Review Summary: Johnny Truant may no longer be with us, this album serves as a reminder of just how good the band truly was.3 of 4 thought this review was well written
The variation among regional music scenes is rather interesting, bands like Architects and Bring Me the Horizon share similarities with their counterparts from around the world, but they also seem to be separated by more than just large amounts of earth and water. In that regard Johnny Truant is a prime example of the difference between UK Metalcore and that of the rest of the world.
In a way, Johnny Truant serve as bridge between the gap of the more melodic, breakdown centric Metalcore acts like I Killed The Prom Queen and the more interesting, technical bands like Botch. But unlike a lot of other melodic Metalcore bands, JT never really fall into the realms of generic song writing. Part of this is undoubtedly due to the level of technical skill the band possesses, but being technical doesn’t instantly make a band good, rather it’s how the band utilizes flourishes of technical musicianship in conjunction with more simplistic ideas that makes their music stand out.
Throughout the album the guitarists constantly shift between thick, meaty riffs of various degrees of complexity and more various melodic riffs and leads that not only serve to complement the simpler aspects of the album but often fuse the two ideas. On top of this the band manages to avoid becoming monotonous by shifting between an array of time signatures in a smooth manner.
Besides offering up a nice plate of riffs, In the Library of Horrific Events features some rather powerful vocals, courtesy of Olly Mitchell. Mitchell has a relatively solid range with a high-ish scream and a growl that encompasses his mid and low range, occasionally he throws out a half-spoken, half-sung “clean” style that isn’t anywhere near as polished as your average Metalcore vocalist. Olly’s only area of fault is his high scream sounding a tad thin at times, granted it isn’t enough to take much away from the vocal performance.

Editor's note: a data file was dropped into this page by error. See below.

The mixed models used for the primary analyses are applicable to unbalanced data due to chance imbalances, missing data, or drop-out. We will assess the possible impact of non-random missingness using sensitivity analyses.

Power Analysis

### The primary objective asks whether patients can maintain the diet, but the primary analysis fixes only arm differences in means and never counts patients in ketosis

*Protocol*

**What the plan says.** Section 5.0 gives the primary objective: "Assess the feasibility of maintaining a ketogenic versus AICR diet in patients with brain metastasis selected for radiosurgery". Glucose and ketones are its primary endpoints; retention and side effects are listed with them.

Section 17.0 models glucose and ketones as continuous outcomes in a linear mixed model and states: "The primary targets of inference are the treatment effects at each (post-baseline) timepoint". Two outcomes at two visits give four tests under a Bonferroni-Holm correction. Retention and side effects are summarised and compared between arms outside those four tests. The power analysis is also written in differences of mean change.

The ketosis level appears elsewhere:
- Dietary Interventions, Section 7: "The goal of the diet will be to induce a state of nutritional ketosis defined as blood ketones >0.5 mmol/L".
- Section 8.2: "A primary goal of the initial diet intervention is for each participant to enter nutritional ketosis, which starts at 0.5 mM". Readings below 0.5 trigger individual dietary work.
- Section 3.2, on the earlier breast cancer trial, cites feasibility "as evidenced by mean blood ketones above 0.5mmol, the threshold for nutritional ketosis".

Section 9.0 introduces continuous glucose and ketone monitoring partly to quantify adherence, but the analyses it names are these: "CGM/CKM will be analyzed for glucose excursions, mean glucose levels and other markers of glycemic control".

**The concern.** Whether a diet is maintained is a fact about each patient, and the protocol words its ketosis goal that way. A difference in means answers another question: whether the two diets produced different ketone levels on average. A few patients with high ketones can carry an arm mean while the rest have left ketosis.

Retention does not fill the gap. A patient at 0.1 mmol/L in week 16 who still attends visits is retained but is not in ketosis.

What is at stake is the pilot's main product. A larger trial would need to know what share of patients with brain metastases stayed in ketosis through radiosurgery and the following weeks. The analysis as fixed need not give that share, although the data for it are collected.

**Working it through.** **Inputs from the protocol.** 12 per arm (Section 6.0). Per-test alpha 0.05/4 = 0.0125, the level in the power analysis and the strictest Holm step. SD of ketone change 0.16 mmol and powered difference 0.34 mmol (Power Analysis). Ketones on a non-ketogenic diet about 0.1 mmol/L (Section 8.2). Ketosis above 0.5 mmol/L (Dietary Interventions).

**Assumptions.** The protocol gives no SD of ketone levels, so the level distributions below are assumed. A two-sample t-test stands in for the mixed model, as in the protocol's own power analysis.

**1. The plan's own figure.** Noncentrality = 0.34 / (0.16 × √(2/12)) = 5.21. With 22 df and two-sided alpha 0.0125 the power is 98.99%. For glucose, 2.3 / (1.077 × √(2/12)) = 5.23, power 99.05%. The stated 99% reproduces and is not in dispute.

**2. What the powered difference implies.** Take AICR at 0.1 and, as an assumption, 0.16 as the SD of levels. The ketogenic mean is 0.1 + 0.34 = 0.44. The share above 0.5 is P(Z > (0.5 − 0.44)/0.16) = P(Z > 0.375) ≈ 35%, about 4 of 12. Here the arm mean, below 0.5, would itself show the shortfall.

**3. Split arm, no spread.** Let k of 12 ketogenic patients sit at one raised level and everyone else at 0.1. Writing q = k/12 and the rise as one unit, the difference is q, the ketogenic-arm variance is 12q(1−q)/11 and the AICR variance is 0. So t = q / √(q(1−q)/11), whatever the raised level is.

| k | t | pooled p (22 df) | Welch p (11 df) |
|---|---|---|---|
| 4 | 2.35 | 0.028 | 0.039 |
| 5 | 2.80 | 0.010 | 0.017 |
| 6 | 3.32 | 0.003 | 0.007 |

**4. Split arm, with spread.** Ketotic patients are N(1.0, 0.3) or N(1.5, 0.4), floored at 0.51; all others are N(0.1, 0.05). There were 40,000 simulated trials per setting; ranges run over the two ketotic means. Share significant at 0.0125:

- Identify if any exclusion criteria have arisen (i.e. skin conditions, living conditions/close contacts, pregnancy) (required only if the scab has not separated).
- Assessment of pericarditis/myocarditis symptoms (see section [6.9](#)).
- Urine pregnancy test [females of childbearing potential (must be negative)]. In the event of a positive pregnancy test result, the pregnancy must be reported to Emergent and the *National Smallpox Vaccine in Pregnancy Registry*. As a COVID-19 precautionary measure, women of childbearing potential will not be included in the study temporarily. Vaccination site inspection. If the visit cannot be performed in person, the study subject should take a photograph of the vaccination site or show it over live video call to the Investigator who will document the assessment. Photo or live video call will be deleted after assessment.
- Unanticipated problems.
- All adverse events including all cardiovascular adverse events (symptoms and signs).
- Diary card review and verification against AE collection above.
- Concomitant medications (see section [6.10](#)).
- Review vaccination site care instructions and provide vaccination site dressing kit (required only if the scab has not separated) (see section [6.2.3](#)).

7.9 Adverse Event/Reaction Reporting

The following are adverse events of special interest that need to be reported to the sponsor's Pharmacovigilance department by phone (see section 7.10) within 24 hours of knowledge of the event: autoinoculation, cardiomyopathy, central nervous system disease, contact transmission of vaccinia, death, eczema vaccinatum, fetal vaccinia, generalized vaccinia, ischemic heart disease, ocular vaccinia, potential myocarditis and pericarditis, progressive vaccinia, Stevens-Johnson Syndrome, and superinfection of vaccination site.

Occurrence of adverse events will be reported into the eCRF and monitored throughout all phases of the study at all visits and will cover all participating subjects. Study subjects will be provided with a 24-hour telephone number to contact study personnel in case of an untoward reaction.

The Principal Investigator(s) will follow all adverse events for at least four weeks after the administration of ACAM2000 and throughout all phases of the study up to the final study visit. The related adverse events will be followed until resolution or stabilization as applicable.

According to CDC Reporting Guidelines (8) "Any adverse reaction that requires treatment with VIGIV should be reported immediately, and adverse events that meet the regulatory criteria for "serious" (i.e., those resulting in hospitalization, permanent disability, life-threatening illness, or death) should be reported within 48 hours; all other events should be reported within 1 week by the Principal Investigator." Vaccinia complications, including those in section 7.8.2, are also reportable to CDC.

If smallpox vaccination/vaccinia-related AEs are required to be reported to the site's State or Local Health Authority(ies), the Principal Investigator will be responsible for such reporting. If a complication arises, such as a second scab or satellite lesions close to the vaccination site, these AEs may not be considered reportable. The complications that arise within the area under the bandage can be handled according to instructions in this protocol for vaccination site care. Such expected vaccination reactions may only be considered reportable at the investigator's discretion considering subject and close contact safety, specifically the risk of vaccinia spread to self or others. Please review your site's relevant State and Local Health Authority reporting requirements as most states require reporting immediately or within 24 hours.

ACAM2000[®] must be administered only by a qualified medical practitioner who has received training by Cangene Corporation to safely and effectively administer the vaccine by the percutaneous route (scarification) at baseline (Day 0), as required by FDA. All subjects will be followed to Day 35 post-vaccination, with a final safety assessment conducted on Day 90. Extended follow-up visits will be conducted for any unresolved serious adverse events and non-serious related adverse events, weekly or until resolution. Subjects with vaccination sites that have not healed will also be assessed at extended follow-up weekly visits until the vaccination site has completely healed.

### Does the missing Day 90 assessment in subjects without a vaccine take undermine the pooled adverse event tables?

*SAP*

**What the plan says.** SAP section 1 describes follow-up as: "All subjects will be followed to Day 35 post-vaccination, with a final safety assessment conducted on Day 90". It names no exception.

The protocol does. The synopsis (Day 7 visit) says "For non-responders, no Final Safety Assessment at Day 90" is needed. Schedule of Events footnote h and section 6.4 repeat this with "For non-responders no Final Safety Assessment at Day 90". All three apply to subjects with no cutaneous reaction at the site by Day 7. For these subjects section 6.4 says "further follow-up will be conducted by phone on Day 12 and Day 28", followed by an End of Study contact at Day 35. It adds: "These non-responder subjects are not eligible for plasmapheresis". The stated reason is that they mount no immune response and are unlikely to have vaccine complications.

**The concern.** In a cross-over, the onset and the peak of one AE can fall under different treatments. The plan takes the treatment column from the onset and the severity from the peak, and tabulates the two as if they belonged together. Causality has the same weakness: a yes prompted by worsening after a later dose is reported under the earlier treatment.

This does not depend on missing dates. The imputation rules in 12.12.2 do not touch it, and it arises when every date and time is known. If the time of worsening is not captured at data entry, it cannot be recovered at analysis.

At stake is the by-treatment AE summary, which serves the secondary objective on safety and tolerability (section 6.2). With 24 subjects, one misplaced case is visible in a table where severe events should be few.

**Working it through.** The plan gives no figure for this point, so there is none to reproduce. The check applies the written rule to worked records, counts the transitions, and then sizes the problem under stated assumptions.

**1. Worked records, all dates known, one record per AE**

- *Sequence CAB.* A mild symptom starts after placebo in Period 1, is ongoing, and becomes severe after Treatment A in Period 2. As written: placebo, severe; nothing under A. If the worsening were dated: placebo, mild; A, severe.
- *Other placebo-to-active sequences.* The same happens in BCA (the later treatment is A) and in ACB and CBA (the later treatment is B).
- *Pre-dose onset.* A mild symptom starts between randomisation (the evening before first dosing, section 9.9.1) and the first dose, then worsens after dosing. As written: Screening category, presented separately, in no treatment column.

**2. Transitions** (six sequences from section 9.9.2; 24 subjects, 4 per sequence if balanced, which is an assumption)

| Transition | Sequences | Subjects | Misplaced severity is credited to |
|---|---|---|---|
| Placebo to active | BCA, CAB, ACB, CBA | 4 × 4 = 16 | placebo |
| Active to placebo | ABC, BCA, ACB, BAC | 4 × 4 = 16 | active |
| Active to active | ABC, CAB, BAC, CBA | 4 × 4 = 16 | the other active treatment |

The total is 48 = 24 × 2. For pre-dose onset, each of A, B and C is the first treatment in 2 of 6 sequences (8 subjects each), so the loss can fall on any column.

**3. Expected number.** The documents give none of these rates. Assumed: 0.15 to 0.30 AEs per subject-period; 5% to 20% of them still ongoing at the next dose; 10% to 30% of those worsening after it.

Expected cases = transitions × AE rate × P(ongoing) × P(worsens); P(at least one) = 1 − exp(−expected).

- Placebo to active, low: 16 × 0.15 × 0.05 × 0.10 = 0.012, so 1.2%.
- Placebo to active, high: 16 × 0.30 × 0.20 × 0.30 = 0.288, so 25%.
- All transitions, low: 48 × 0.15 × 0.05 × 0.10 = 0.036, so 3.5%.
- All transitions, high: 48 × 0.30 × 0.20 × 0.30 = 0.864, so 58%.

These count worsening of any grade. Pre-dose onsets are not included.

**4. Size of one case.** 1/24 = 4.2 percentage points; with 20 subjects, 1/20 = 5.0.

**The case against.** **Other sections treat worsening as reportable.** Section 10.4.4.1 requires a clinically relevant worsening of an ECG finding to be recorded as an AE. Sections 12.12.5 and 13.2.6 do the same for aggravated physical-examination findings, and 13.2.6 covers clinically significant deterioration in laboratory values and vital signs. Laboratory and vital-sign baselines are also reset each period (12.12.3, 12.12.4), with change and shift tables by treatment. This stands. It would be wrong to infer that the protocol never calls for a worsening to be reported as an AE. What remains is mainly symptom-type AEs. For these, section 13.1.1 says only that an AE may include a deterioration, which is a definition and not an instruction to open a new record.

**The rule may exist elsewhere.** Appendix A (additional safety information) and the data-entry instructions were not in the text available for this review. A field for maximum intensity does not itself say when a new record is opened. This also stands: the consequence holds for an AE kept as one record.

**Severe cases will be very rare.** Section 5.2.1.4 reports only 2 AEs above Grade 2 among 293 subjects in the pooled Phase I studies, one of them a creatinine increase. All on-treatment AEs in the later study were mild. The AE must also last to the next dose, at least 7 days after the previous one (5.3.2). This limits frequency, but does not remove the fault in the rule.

In terms of percussion the album is relatively solid, with a number of enjoyable drum patterns throughout the album. Unfortunately the drums will occasionally stick just a little too close to the guitars when they could be standing out or at least adding another layer of depth to the sound, that being said the drum work is still good enough for the album and whilst it may not add a lot it certainly doesn’t detract from it either.
Another area Johnny Truant show some promise is their ability to incorporate atmosphere into their sound. Whilst they don’t reach the level of atmospheric content a band like Hopesfall achieved, the band do demonstrate the ability to loosen up on the heavy assault by adding the occasional ambient interlude between tracks, greatly expanding the overall feel of the album. This not only gives the listener some breathing room but accentuates just breaks up any feelings of monotony one might’ve felt had the album been composed entirely on non-stop heaviness.
In The Library Of Horrific Events, is a prime example of good Metalcore, (a concept often thought fictional due to the dominance of the genre by terrible bands)more to the point it’s an example of how more typical riff-centric Metalcore can actually be made in a way that doesn’t insult the listener’s intelligence. Johnny Truant may no longer be with us, this album serves as a reminder of just how good the band truly was.